The government FORCED lending institutions to make wildly imprudent revisions to their criteria for creditworthiness through the “Community Reinvestment Act.” This was simply a scheme hatched by Democrats to stuff money into the pockets of their greedy but uncreditworthy constituents.

  3. Yabancı says:

    So nice that Harvard students are excited about this! Stand up for the poor! Pitch a tent. Give yourselves a hand. A beautiful cause for self congratulation and self satisfaction before you graduate, if nothing else.


    This website is now illegally using the Harvard Seal in the favicon and the Harvard name in the domain name. Should a complaint be sent to the Harvard Trademark office?

  5. Harvard Staff says:

    When even Colin Powell supports a progressive social movement, you know it’s hit a nerve with the deepest core of the American public:

  6. a student says:

    You picked a site that wasn’t public, where your ability to protest is only under the auspices of those your are protesting against. Move back up Mass Avenue where you were the first night. The only reasons for occupying the Yard, instead of some publicly viewable and accessible space, are completely specious. Choose functionality over symbolism.

    • L says:

      The Yard has always been publicly accessible and viewable, including when the protest started.

      Your ability to protest here, what is that contingent on?

      Could you be more clear about how a different location might be more “functional”? And symbolism has functions too, so . . . the symbolism that you see in the fact that the protest is located in the Yard—would the loss of that symbolism be made up for the increased functionality you envision?


    Demand No. 1: Leave Harvard Yard immediately.
    Demand No. 2: Don’t be a hypocrite. Quit Harvard and attend Bunker Hill Community College to join the 99%.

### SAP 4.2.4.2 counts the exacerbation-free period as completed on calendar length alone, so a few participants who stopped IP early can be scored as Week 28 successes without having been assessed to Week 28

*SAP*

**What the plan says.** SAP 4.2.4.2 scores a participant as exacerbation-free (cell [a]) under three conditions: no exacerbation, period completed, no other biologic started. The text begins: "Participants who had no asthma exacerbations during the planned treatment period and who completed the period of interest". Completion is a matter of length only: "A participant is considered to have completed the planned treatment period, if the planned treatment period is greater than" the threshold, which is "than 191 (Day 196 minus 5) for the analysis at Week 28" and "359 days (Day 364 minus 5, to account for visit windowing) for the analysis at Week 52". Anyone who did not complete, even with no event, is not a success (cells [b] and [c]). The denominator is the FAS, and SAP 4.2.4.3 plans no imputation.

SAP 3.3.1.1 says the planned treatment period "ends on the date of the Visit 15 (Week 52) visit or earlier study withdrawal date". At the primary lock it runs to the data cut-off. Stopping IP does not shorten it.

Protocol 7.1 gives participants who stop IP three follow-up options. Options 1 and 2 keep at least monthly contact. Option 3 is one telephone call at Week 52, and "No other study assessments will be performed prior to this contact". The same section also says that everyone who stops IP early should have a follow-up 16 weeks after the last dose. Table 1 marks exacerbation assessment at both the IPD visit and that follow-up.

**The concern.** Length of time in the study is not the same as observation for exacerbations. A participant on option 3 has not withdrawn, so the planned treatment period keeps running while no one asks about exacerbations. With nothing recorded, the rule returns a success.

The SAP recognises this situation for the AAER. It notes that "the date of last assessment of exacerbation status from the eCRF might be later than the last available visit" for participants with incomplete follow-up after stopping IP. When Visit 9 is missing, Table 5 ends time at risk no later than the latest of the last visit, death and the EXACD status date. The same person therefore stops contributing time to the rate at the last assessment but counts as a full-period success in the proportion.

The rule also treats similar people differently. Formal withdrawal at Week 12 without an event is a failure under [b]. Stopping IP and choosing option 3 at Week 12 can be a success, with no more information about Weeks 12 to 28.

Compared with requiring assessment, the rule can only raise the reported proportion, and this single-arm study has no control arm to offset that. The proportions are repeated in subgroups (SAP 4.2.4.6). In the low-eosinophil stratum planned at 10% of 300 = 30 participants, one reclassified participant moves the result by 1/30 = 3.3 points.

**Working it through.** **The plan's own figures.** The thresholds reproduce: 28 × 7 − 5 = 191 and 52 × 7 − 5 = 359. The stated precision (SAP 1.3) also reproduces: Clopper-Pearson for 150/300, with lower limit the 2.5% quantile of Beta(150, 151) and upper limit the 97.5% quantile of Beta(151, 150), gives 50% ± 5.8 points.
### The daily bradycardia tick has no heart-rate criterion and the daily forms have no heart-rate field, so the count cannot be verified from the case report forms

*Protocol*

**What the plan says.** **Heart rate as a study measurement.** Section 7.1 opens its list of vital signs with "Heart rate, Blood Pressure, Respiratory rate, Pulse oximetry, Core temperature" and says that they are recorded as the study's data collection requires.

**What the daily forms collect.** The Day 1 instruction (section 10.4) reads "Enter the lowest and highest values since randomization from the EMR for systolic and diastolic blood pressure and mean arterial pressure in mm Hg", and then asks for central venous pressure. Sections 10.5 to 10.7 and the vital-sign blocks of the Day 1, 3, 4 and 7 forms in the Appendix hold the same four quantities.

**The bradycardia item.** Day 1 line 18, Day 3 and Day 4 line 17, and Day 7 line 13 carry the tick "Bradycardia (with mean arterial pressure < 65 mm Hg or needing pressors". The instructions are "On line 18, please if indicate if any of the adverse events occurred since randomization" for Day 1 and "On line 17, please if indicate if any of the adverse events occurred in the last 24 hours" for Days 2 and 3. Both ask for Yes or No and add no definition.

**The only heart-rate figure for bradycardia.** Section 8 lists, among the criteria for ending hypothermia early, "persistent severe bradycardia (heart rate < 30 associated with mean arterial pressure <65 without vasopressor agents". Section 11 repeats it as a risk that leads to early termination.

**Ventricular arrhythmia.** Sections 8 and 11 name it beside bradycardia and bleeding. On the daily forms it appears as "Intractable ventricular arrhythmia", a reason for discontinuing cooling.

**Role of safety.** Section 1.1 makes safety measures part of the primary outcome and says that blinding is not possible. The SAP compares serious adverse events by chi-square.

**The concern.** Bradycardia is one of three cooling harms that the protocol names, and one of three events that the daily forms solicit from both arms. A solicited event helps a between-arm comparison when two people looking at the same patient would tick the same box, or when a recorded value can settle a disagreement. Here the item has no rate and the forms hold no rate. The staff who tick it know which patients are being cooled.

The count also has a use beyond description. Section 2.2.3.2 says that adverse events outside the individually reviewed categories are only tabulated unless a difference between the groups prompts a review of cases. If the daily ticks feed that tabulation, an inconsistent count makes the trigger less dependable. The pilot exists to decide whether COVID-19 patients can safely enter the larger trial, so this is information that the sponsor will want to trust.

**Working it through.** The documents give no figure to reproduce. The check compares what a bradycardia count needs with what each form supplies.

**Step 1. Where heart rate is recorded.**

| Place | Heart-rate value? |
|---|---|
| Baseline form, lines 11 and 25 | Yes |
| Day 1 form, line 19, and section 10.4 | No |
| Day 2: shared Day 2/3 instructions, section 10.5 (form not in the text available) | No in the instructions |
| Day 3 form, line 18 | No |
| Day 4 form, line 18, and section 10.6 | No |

Demand No. 3: Get a job and pay back any financial aid Harvard may have already given you.

  8. Random Observer says:

    There is a flaw in moral reasoning whenever someone attacks another character instead of their arguments. I am displeased to see very little discussion of IF Harvard’s actions in treatment of workers, investments and educational contributions to the business elite are wrong.

    @ those complaining: Make a substantive argument please!!

    @ those protesting: Don’t spend as much time addressing how the campus handles your occupation, stick to the main issues you’re concerned about, or else others will just indulge in the protest culture/anticulture quacking!

    And just to make sure I don’t commit my own crime and not contribute something here:

    @STON: “Don’t be a hypocrite” No, no. If someone tries to change something they are a part of, that is not hypocritical. It’s when someone refuses to do anything and goes along with something despite their perspective that they are hypocrites. Imagine everyone who pays taxes, if there was ANY item they didn’t agree with that tax revenue went to, would you call them a hypocrite? I might, but only if they didn’t vote or show up to represent their views. You seem eager in your reasoning, I hope you don’t represent the opposition or the discussion is basically over.